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Nintendo's eShop breaches EU consumer rights, pre-orders must be refundable up until launch

Published: 16:56, 22 February 2018
Updated: 18:32, 22 February 2018
Super Mario with zombie eyes in front of Nintendo eshop sign
Nintendo: Must. Not. Give. Refund.

Nintendo will soon have to amend their policy on refunds, following the Norwegian Consumer Council's research, whereby the company's eShop failed to meet the necessary requirements for refunding its customers.

With Steam, Origin, Playstation Store, Xbox Store, Uplay and all under the microscope, Nintendo's eShop turned out to be the worst of the lot. Yeah, the Mario guys. I know, right? Not like he's a mascot for a gargantuan corporation or anything.

In fact, Nintendo eShop's refund policy is pretty scary - it simply states "all sales are final". The company goes as far as advising customers to check again before shelling out the cash, because once they do - they can kiss it goodbye.

Nintendo Link standing on a rock overlooking Hyrule in Breath of the Wild The Legend of Zelda: Breath of the Wild

The NCC notified Nintendo of Europe that their policy is not in line with European Consumer Rights Directive, whereby customers in the wider European economic region are entitled to withdrawing from purchases, provided they're made prior to commencement of distribution.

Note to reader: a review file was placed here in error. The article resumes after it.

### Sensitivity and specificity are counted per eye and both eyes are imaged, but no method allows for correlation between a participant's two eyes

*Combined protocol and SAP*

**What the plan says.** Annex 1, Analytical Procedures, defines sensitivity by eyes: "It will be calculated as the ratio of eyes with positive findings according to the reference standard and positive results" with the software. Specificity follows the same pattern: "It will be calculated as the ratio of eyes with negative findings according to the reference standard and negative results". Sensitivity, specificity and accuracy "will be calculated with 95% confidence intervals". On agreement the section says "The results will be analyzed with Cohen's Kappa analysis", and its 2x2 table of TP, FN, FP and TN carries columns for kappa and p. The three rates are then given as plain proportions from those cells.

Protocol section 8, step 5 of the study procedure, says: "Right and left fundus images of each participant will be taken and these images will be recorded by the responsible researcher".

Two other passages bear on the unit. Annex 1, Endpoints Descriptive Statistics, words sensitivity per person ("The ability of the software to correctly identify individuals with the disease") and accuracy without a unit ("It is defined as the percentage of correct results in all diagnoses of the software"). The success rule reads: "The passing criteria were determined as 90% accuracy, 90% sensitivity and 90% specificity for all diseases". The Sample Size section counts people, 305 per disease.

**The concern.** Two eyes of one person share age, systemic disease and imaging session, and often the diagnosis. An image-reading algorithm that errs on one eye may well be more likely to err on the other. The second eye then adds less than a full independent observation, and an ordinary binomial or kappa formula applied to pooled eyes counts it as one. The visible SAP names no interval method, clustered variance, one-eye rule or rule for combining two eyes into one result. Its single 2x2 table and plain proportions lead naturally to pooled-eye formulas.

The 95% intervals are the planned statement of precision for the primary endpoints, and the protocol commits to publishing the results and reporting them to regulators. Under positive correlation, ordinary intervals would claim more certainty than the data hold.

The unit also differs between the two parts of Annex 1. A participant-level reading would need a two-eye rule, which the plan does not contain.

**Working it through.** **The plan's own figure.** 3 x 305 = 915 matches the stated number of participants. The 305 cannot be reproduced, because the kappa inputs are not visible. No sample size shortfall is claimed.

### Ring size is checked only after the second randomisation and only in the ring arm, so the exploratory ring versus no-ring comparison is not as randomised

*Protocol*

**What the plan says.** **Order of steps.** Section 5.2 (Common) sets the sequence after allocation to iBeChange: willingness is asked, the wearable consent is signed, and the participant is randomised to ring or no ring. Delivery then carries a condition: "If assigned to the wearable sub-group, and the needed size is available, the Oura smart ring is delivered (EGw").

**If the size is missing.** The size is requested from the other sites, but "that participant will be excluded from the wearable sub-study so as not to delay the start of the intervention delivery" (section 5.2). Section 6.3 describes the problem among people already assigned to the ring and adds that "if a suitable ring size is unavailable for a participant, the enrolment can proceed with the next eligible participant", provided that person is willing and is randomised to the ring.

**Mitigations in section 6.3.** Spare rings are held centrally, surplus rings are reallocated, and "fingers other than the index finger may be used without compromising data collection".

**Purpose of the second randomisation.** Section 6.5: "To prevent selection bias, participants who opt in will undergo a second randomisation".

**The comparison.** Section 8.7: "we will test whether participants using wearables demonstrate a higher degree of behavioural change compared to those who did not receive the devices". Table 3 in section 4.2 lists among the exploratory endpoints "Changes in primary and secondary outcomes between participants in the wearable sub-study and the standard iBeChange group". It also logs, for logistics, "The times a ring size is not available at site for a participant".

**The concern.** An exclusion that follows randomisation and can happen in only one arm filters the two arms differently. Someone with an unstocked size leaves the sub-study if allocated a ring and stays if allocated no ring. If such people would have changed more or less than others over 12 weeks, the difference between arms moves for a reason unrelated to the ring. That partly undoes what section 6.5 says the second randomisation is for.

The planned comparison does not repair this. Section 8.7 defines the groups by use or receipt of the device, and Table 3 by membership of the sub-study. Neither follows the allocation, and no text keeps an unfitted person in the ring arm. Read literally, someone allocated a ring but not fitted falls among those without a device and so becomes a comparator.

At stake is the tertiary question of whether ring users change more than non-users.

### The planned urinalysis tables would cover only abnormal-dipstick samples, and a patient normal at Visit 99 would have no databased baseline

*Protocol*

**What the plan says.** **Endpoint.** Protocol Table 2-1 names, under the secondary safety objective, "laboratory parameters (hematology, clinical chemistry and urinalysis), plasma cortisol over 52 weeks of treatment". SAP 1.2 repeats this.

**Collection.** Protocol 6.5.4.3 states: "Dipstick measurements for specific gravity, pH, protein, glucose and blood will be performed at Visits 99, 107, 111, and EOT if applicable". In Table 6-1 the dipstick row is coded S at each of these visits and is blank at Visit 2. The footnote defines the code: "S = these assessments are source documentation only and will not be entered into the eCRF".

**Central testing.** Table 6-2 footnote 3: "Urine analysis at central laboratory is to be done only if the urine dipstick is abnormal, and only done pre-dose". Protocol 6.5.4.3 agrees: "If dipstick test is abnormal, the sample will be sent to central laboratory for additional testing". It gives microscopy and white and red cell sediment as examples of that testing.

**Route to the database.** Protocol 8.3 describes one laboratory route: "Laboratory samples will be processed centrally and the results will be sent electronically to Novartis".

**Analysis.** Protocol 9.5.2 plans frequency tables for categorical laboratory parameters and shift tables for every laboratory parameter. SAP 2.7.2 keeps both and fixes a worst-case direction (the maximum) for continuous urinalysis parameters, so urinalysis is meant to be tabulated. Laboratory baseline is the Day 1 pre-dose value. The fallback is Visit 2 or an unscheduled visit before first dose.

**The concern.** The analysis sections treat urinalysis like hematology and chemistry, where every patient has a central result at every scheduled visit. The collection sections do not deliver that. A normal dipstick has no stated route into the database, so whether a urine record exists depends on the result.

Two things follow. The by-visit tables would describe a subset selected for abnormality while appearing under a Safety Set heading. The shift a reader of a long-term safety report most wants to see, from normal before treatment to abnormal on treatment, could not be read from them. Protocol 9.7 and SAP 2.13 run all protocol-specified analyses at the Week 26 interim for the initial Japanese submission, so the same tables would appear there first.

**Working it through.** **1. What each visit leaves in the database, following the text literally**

In layman's terms - you are free to change your mind on the purchase and get a full refund if and only if they didn't start shipping it to you yet. Moreover, customers who consented to not cancelling pre-orders are still legally entitled to do so, as long as the game hasn't hit the shelves. 

Consumer rights dictate that cancelling pre-orders must be a simple process that is clear and accessible. In this respect though, it seems like it's just Origin and Steam who managed to make the grade with "adequate systems in place".

As for the rest of the pack, NCC found them to have proper refund mechanisms, although they weren't ideal. Namely, some require users go as far as to contact customer support while others simply aren't as user friendly as the NCC would've liked.

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